For what it's worth, I've heard from team insiders that Syndergaard's inconsistent results this season have less to do with Callaway and more to do with aches, pains and pitching coach Dave Eiland, who has been more hands-on and aggressive than his predecessor, Dan Warthen.
Under Callaway, the foursome combined for a 3.01 ERA and threw 50 percent of all innings played by the Mets. The collection of players that were used as the fifth starter even did well, combining to throw 151 innings with a 3.57 ERA.
The thorn in Callaway's side, however, has been his relievers, some of which had to do with how he used them, but most of which is because of their overall talent, injuries and the number of new, young arms making their big-league debuts. Overall, Callaway's bullpen helped contribute to tons of the Mets' losses. And their 4.94 ERA and 1.40 WHIP are both second-worst in the National League.
My hunch is that without Jeurys Familia in the mix, Callaway and the next GM will be able to build the kind of modern-day, multi-use bullpen that was talked about when he was hired.
For what it's worth, Callaway's bullpen had the worst mark in the NL with a -1.3 WAR and a league-worst 4.81 FIP when Callaway had to include Familia. In games after Familia was traded to the A's, Callaway's bullpen performed middle of the pack with a 0.7 WAR and a 4.29 FIP. This may be total coincidence or it may be that Callaway figured out a better way to use his talent... or it has everything to do with the second-half schedule and fresh arms being promoted from the minor leagues. In either case, it's a decent gauge of what's available to Callaway next season and, based on that alone, it's encouraging.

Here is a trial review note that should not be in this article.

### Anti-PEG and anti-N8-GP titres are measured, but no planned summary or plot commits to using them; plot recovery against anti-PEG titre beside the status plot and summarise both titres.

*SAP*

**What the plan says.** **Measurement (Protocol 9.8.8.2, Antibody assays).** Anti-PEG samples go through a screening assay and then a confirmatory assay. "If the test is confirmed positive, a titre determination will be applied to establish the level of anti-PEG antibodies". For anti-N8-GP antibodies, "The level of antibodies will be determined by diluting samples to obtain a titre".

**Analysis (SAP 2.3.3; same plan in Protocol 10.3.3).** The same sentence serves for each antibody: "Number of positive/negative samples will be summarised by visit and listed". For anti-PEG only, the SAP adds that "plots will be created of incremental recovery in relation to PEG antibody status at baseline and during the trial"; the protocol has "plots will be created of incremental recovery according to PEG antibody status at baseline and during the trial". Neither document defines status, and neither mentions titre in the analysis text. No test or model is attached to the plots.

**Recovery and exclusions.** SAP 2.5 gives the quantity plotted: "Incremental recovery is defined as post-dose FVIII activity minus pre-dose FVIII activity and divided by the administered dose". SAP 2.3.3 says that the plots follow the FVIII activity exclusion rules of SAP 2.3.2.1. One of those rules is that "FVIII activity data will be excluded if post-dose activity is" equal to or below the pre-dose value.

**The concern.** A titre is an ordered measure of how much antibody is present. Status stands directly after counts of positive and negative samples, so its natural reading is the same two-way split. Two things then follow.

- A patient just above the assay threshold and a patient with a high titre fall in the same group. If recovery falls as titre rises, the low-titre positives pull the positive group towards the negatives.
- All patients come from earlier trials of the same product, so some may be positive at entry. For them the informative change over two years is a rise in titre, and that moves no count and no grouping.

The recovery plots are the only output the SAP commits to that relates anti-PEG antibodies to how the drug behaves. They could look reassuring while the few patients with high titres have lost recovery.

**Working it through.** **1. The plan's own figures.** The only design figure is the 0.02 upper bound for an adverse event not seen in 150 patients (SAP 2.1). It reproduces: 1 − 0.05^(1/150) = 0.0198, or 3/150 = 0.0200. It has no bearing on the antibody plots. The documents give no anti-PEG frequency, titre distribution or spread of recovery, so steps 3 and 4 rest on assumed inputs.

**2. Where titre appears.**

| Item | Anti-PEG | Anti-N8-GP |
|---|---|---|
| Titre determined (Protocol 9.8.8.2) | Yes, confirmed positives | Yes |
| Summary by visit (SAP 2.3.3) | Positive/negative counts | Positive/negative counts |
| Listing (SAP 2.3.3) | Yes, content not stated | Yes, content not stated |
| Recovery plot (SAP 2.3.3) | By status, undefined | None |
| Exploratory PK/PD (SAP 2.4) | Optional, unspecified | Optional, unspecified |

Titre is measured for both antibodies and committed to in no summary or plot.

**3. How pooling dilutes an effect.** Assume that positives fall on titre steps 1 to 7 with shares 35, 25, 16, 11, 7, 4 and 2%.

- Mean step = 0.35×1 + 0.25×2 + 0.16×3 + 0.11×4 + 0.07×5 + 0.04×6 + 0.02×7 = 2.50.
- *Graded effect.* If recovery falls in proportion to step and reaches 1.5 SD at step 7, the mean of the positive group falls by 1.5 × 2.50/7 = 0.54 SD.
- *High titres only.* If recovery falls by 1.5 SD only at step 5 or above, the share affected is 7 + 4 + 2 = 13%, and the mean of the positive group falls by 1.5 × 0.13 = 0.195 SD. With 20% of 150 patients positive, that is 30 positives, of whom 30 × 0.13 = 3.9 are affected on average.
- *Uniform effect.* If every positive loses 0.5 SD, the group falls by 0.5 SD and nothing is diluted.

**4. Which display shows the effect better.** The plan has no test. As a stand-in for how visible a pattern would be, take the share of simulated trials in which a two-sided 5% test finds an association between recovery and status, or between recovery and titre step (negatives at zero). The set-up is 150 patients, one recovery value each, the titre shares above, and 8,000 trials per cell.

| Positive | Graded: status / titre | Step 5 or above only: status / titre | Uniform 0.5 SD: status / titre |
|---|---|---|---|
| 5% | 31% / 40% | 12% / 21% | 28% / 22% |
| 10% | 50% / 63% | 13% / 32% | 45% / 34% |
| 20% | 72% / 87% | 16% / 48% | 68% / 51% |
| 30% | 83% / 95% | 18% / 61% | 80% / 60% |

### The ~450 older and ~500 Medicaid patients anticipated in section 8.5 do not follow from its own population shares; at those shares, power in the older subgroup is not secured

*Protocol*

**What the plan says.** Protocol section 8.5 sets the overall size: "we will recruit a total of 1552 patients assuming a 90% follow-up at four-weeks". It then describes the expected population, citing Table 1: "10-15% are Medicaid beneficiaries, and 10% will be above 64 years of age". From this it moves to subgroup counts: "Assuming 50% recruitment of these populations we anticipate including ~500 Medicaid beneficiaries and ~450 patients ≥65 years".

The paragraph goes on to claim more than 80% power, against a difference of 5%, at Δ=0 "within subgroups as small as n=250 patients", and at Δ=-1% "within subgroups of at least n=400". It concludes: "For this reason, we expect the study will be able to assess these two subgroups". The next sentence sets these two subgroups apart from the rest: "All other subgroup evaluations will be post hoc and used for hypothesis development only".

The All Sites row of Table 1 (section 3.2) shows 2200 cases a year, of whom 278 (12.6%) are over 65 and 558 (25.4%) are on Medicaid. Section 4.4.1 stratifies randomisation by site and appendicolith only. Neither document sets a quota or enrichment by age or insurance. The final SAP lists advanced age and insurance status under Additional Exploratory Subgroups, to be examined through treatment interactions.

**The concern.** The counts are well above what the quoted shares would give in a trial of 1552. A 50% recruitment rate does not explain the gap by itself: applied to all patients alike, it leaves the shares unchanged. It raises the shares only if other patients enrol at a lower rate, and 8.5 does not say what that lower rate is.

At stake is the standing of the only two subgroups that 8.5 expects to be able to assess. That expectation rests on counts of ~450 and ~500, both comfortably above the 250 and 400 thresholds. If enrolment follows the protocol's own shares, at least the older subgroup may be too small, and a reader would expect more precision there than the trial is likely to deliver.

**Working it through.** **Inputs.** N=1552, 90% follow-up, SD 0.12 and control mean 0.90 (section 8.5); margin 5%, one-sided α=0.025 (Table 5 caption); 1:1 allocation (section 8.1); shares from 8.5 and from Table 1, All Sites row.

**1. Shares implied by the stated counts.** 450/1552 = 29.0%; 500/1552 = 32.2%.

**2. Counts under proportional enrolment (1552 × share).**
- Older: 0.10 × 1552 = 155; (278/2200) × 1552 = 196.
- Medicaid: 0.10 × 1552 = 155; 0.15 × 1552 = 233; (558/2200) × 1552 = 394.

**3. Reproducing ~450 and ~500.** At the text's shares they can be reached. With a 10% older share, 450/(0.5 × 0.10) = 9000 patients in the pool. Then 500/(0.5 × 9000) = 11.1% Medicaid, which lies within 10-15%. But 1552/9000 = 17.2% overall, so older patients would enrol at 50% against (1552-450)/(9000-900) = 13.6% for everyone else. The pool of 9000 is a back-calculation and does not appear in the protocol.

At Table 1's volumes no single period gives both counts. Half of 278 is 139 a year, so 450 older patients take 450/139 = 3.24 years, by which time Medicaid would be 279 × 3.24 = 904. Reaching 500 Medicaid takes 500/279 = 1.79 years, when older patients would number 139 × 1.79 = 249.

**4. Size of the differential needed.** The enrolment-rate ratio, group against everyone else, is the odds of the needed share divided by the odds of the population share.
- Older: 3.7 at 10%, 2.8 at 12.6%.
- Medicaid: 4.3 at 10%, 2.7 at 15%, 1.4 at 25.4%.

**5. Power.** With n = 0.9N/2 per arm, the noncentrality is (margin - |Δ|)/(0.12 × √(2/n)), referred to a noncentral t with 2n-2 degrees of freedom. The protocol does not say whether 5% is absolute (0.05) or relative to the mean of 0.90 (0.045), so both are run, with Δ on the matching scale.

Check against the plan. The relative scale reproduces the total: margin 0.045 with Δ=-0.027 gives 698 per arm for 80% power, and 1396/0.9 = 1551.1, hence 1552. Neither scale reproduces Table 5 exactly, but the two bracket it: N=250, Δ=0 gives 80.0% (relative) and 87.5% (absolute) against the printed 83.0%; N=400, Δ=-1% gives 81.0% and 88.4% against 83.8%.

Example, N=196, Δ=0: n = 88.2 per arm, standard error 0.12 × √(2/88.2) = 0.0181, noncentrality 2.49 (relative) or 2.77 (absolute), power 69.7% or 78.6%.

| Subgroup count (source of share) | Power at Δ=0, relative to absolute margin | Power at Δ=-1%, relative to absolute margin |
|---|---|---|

3) He'll be more in tune with the front office and open to using their statistical evidence to create lineups and manage his bullpen and in-game situations...
This is difficult to judge because we have no way of knowing for fact what information is being communicated to him from upstairs, how often and what he's doing with it.
That said, team insiders say he had been communicating regularly with Sandy Alderson and that level of contact has continued with the current leadership.
4) His players will fight for him, because he'll fight for them...
I don't get a sense of passion (good or bad) about Callaway from his players, and I don't get a sense of passion from the players (good or bad) about Callaway. That may seem like a useless sentence, but it isn't. It says to me that there is a balanced relationship in the clubhouse, everyone is doing their jobs and there is order in the air. The truest test of this is in the way Callaway and his players responded to being 5-21 in June.